After the coffee, we meandered through the town to our starting point, from where we would start heading in the opposite direction. First we wandered for a moment on the silent Kuninkaankatu (“king’s street”), which was full of brick-and-mortar stores that had already closed for the day. I already knew the story behind this, as I read beforehand that this was the first pedestrian street in our whole country, and the stores still close in the “old tradition” at five o’clock.
For those who enjoy shopping and dining, I recommend Ekenäs as a day trip in the sense that shops and cafes are mostly open during the daytime. My introverted heart was less interested in the services available but could have burst from joy at the quiet and exquisite views that provided endless photo opportunities.
As we once again passed Laivuri park’s giant trees, Helene’s bell, and Villa Skeppet, we were soon back at the parking lot where our car was waiting. The car could wait a little longer, however, as we went past and found the starting point for the hiking paths of Ramsholmen. The guidepost effectively displayed the main features of the area, and we took a picture as a backup on our journey.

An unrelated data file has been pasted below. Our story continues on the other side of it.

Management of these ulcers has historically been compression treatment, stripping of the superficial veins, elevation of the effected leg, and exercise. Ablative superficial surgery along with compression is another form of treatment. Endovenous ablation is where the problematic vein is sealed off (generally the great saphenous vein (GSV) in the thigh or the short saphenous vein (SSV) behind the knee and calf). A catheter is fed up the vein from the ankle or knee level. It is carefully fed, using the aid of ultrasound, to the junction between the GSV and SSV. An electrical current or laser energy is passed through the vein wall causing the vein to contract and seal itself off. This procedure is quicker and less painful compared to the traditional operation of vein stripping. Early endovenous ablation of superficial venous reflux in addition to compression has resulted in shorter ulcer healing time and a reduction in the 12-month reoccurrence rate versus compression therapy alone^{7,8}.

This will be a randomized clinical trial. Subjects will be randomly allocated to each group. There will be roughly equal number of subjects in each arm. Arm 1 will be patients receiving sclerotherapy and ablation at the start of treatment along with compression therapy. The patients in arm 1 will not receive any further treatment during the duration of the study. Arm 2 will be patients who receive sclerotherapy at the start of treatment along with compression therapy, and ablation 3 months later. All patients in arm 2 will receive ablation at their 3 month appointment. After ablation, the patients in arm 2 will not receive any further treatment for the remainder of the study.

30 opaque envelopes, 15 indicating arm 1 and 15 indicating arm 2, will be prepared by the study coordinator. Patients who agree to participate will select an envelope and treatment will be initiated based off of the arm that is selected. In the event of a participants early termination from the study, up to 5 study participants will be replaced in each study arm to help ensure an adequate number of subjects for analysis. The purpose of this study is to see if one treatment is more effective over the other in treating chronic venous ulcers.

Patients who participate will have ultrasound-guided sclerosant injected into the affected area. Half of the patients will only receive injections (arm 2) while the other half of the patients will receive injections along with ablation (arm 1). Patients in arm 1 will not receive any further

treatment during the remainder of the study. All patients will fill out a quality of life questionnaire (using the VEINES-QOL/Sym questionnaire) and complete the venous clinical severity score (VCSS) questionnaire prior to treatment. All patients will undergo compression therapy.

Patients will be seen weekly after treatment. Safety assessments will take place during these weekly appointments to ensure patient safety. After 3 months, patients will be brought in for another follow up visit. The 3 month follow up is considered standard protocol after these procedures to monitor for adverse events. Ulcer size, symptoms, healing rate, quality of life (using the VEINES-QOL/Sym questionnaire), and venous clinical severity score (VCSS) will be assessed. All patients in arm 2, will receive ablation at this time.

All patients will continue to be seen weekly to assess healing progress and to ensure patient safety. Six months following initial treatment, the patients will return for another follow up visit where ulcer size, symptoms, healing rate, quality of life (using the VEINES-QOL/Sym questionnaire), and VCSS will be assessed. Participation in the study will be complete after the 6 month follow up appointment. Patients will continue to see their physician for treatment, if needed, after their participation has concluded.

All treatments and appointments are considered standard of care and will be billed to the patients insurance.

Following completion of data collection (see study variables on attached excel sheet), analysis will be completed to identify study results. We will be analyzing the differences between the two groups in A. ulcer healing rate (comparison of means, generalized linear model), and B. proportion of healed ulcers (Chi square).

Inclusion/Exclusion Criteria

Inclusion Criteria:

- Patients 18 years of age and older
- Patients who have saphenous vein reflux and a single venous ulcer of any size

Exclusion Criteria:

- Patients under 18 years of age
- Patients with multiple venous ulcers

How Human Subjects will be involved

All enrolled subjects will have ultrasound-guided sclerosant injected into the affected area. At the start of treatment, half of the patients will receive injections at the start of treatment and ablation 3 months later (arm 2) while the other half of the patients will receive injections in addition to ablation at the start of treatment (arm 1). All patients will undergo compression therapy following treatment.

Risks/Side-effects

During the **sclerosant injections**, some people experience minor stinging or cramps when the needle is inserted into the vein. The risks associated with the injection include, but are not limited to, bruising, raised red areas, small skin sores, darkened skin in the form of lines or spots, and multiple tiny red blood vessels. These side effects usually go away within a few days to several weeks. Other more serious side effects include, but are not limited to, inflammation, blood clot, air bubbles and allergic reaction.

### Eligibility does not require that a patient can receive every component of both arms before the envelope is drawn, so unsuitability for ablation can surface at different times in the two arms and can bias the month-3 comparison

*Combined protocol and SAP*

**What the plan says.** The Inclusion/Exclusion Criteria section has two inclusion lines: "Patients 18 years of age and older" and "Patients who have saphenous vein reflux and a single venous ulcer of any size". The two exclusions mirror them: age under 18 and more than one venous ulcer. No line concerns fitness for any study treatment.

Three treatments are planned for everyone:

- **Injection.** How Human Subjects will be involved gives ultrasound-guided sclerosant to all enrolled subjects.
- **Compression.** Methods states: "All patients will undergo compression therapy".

Though Ramsholmen is most often spoken of, the entire area also includes Hagen and Högholmen. Wooden bridges connect the islands, and the route’s charm comes from the European-style grove’s magical atmosphere and the sea views. The views are best admired by choosing paths that occasionally escape the forest’s shade to open shores.